Monday, July 27, 2015

Book Review: BATTLE ROYALE by Koushun Takami

Warning: As always, I try to stay relatively spoiler free. But it doesn’t hurt to proceed with caution.

Rating: Four Stars—Great

I had some trouble rating this book. Unlike other novels, where the answer is obvious (like THE KNIFE OF NEVER LETTING GO, which was clearly five stars), I wasn’t so sure on this one. There were bits I liked a lot, and bits I didn’t like as much. I couldn’t decide whether I wanted to give BATTLE ROYALE three stars or five. So I settled on a compromise.

First of all, the premise. In the Republic of Greater East Asia, every year fifty junior high classes (of about 40 students each) are chosen at random and dumped into arenas where they are pitted together in a fight to the death. There can only be one survivor from each class. But when Shuya Nanahara’s class is chosen, he is determined to escape the Games, along with his friends.

Even though the narrative jumps back and forth between various viewpoints, essentially giving the reader a glimpse of what is going on with everyone else, these three get the most face time (and I can’t complain):

Shuya Nanahara. Shuya is a good kid—mature for his age and very smart. Sure, he makes typical mistakes, and he kills when he has to, but he reacts well given the circumstances. He doesn’t lose his head, and he doesn’t abandon his principles. Despite the bloodshed around him, he struggles to believe that his classmates—kids who have grown up together—would actually murder each other. Even when he accidentally takes a life, he doesn’t jump to justify it in the way that others do.

Noriko Nakagawa. Although she doesn’t play a major role, she adds a nice touch to the story because she feels somehow separate from the horror of the Games. While she is timid and gentle, she also does not panic.

Shogo Kawada. He is enigmatic and scary, but in a nice way. I would definitely want him as my ally, and he would make a formidable enemy.

Human Nature and Psychology. As Shuya, Noriko, and Shogo spend their time hiding and avoiding their fellow classmates, the others run around killing each other right and left. And I loved watching how human nature plays out. I mean, these are fifteen-year-olds, but that doesn’t stop them from shooting, stabbing, strangling, and otherwise maiming their peers. On an emotional and psychological level, I enjoyed seeing how the students deal with this whole situation. On the one hand, we have some who think that, if everyone would just calm down, they would all be willing to band together and escape the Games, no harm done. They can’t understand why their friends would murder each other in cold blood.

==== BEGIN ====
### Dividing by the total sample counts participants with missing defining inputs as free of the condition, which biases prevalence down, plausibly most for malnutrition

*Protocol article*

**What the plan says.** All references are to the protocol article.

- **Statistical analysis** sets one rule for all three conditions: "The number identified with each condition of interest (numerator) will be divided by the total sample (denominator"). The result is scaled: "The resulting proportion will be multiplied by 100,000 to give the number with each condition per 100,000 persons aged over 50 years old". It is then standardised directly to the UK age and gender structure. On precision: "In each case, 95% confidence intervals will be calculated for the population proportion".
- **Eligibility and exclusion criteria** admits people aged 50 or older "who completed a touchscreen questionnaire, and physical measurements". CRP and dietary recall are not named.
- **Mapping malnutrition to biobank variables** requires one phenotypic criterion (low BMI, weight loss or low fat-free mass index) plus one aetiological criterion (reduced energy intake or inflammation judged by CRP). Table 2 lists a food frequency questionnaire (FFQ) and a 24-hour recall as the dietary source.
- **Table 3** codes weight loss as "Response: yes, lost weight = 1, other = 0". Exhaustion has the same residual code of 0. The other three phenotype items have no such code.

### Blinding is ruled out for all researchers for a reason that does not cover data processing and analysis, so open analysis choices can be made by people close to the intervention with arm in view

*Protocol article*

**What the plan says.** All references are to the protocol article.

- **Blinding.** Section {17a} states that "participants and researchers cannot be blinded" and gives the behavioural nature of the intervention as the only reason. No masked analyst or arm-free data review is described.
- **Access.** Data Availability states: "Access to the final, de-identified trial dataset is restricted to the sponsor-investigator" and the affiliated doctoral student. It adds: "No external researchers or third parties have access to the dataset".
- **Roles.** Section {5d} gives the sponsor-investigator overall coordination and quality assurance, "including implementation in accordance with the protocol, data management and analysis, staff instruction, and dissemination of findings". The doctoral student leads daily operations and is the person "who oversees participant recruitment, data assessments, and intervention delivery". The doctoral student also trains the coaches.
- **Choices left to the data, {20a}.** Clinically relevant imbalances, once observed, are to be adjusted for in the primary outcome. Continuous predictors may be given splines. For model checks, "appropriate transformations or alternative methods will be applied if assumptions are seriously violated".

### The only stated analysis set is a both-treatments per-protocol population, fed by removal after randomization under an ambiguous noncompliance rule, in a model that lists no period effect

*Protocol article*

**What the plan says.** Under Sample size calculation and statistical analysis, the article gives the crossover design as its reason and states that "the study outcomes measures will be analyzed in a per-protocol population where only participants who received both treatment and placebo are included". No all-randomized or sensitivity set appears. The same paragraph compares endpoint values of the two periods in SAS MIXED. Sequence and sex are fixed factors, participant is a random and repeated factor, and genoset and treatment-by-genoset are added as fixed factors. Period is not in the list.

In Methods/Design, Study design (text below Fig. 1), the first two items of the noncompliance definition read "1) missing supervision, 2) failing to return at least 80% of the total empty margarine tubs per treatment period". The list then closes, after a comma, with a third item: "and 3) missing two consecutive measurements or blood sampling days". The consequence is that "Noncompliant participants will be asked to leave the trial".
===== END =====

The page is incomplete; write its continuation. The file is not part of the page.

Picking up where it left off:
Then we have the slimy people you kind of hate enough to be happy when they die (almost)—the ones who plan to sit it out until only one other remains, and then to claim their victory as self-defense. (What makes it so compelling is that most every person tries to justify the blood on their hands. More than that, it’s interesting to see how many misunderstandings there are, how many people kill or are killed because of fear, how many people make unfortunate/stupid decisions.) And then, of course, we have the psychopaths and the sociopaths, the ones who don’t value human life, who actively hunt their fellows down, and who not only play the game, but enjoy it.

The Switching Viewpoints. Since I like to understand all the characters in a given story, I appreciated the chance to get a peek at most everyone’s motivations and desires. So many people become sympathetic characters, for however short a time, and that makes their deaths significant. They all have tangible lives before the Games—people and things they want to get back to. And I wanted them to survive, even though I knew they couldn’t.

Of course, there were some characters I didn’t sympathize with as much, and I wasn’t crushed when THEY died. But then again, you can’t exactly read this book with a marshmallow heart. Just to give you some perspective, 42 teens go in this arena. Only one is supposed to come out. Attachment is a luxury you can’t really afford.

So now for the stuff I didn’t like as much.

The Writing. I didn’t feel BATTLE ROYALE was that well-written, but I do want to be a little more forgiving because who knows how much artistry might have been lost in the translation from Japanese to English. And there’s style to take into account (BATTLE ROYALE felt a bit too anime for my taste, but that’s a personal thing). [Side Note: If you’re wondering, I bought the 2009 edition from Haikasoru, translated by Yuji Oniki. I’m told this is an improvement on the last version, but not as good as the next. I bought this one mainly for the cover, because I’m deep like that.] 

Repeated Information. I only needed Shuya’s and Shinji’s nicknames explained once, likewise I only needed to be told a single time that both Shuya and Shinji Mimura are stars in their track team or that Yoshitoki Kuninobu had told Shuya he had a crush on Noriko. I didn’t need to be reminded of each student’s seating number (there was a chart at the beginning of the book, anyway, so I could have referred to that if I’d needed to). Also, while backstory does make the characters relatable, repeated or irrelevant information does not serve to advance the plot as well (in my opinion). Overall, I felt the narrative could have been trimmed down a little, especially considering the book is 600 pages long.